Of course, most of us probably think of a glass of milk when we hear the word "calcium. But there are actually two different types of calcium. Inorganic calcium, which is usually in the form of calcium carbonate, oyster shell, citrate, is not easily absorbed by the body. In large amounts, this inorganic calcium acts like the “rock” that it is and can accumulate in soft tissues and internal organs, including the arteries, where it can set off a heart attack. This is one of the dangers of taking too much calcium in the form of supplements.

Conversely, organic calcium, or calcium sourced directly from plants, is easily absorbed by the body so large doses are not necessary. This plant form of calcium takes up the inorganic calcium from soil and modifies it via photosynthesis into an organic form.

But whatever form of calcium you're getting, this mineral does not work in isolation. It works in synergy with other nutrients to be absorbed and used by the body. Protein, magnesium, vitamin C, vitamin K, vitamin D and vitamin E work in conjunction with calcium, contributing to the process of building strong bones and maintaining proper calcium levels. Higher protein intake also improves calcium absorption.


How can I get enough calcium?

Before you run out and chug gallons of milk, know that what kind of calcium you ingest really matters! Be aware that foods high in vitamin D and calcium, such as dairy products, can also be high in saturated fat and trans fat. Choose low-fat or fat-free options to reduce your risk of developing high cholesterol and heart disease.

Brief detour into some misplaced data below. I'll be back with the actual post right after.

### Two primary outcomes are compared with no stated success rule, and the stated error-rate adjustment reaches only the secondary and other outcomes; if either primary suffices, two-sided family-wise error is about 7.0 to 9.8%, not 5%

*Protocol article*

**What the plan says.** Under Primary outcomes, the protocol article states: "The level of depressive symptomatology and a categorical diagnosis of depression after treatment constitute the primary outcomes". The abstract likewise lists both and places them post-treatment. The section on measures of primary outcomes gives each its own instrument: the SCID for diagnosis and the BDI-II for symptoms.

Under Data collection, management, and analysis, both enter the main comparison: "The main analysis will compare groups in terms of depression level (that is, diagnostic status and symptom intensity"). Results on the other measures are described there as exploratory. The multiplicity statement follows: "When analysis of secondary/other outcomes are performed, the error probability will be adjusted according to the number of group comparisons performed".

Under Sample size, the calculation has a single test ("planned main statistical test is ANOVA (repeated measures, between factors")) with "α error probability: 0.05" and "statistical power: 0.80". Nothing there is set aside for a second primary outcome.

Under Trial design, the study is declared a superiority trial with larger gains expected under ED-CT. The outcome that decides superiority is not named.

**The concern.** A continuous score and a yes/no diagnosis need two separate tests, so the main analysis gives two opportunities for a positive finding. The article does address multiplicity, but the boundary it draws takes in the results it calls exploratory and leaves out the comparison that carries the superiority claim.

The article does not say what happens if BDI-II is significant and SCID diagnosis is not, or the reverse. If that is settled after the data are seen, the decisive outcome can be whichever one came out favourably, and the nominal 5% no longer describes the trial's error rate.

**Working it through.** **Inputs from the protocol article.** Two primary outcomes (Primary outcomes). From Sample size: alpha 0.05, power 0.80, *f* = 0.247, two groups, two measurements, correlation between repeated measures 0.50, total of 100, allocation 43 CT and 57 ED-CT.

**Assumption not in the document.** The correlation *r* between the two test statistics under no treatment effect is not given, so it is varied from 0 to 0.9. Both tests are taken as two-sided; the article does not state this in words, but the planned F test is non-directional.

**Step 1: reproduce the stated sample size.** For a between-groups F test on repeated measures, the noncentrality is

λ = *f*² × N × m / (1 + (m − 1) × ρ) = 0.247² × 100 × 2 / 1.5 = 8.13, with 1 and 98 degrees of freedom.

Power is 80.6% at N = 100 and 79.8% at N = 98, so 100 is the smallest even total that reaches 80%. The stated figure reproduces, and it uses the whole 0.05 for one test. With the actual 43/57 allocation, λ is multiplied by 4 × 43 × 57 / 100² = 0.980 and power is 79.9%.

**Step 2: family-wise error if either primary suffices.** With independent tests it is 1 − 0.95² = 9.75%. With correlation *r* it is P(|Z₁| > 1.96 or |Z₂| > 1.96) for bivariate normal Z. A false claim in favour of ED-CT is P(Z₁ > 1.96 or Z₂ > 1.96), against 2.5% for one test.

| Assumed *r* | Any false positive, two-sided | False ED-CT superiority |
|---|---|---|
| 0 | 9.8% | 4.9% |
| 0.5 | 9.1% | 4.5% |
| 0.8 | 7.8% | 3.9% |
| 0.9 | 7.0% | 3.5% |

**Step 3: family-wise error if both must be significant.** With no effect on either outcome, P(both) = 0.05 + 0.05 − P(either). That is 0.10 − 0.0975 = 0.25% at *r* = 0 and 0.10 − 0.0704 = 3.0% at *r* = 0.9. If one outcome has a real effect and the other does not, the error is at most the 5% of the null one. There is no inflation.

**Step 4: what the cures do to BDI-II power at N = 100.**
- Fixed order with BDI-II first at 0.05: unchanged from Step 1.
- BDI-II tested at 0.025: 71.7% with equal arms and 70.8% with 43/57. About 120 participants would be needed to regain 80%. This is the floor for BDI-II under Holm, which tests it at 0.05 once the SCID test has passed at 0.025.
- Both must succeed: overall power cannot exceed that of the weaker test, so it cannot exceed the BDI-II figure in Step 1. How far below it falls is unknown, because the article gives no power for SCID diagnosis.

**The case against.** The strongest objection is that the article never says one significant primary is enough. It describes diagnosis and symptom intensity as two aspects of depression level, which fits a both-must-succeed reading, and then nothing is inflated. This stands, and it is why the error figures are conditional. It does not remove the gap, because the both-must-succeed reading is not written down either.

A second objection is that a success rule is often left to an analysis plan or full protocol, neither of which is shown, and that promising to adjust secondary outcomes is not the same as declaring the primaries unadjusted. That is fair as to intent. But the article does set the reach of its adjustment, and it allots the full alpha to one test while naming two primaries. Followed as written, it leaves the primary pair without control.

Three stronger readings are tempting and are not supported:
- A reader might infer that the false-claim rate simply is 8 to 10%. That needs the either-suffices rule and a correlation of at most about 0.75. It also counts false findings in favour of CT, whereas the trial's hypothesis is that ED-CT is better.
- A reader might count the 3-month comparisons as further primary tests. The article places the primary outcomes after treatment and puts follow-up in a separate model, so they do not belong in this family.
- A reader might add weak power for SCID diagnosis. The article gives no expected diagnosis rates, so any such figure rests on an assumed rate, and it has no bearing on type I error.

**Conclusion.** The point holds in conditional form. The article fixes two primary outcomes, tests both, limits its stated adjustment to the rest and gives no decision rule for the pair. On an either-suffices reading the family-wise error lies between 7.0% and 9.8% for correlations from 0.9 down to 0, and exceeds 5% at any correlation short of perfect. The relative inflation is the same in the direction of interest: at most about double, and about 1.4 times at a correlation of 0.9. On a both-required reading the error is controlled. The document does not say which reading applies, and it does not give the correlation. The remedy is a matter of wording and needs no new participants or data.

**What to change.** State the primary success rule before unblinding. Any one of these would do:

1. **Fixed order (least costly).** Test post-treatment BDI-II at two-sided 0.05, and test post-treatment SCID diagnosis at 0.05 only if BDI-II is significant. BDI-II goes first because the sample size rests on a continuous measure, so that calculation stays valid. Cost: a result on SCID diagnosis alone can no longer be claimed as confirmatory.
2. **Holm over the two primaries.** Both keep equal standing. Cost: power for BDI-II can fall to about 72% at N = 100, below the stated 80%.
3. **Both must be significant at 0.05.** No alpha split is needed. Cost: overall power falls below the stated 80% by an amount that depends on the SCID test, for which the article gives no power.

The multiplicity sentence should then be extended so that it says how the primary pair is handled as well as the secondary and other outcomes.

There are non-dairy options that are just as healthy and calcium-rich. These food choices include sardines, greens such as collards, mustard, kale, and bok choy, canned salmon (with bones), calcium-fortified soy milk, fruit juice and cereals, blackstrap molasses, and broccoli. If you take a calcium supplement, it’s crucial that the supplement you choose be bioavailable and easily absorbed. It should also be a fairly low dose, so you are not taking in more calcium than your body can absorb at any given time.

Why is calcium important for swimmers?

Swimmers should pay attention to this important nutrient for all of the reasons above to maintain adequate health. But beyond that, athletic activities usually require maximum muscle response in performance. Having a calcium deficiency has been shown to affect the reliability of the transmission of the body's response signals, impacting your reaction time in competitive situations.

Also, if you're dealing with any of the muscle recovery issues listed above, like cramping, this will negatively impact your swim performance. Don't wait until it's too late and you're sitting poolside in pain. Eat a balanced diet that has plenty of food sources of calcium and speak to your trainer or doctor if you're having any of the symptoms listed above that could indicate a more serious problem.

Taking control of your nutrition and eating right is just as critical as mastering the perfect stroke and kick!

Sources: releases/163169.php health/calcium-deficiency- disease# Prevention7 drw/u/ART02814/ calcium viewarticle/717046_8